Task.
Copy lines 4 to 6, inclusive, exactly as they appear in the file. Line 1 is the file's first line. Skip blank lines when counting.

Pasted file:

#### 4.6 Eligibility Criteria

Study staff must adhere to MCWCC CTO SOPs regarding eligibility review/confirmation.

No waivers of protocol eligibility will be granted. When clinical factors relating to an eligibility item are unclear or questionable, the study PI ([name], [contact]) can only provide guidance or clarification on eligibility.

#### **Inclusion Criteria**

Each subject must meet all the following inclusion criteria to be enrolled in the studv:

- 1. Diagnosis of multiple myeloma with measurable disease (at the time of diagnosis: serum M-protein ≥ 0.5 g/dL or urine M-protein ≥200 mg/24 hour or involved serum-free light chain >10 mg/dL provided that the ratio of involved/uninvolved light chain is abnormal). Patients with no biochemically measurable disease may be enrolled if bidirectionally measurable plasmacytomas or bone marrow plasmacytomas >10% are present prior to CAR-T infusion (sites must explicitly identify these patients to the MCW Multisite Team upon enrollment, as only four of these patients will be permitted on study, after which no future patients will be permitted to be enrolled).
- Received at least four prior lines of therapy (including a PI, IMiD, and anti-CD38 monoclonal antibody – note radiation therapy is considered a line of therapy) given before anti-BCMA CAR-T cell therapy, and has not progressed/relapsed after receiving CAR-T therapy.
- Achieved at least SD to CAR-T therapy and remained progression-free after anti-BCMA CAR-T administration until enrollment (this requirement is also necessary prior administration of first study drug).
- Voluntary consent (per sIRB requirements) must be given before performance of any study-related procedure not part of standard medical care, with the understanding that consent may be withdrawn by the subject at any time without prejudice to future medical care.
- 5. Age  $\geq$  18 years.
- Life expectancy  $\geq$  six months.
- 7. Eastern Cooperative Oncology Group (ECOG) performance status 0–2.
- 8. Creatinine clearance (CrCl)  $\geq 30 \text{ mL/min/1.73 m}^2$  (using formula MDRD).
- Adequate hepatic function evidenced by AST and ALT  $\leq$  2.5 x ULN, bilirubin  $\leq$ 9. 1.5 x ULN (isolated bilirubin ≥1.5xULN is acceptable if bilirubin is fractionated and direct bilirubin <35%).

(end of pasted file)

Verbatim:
#### **Inclusion Criteria**

Each subject must meet all the following inclusion criteria to be enrolled in the studv:

- 1. Diagnosis of multiple myeloma with measurable disease (at the time of diagnosis: serum M-protein ≥ 0.5 g/dL or urine M-protein ≥200 mg/24 hour or involved serum-free light chain >10 mg/dL provided that the ratio of involved/uninvolved light chain is abnormal). Patients with no biochemically measurable disease may be enrolled if bidirectionally measurable plasmacytomas or bone marrow plasmacytomas >10% are present prior to CAR-T infusion (sites must explicitly identify these patients to the MCW Multisite Team upon enrollment, as only four of these patients will be permitted on study, after which no future patients will be permitted to be enrolled).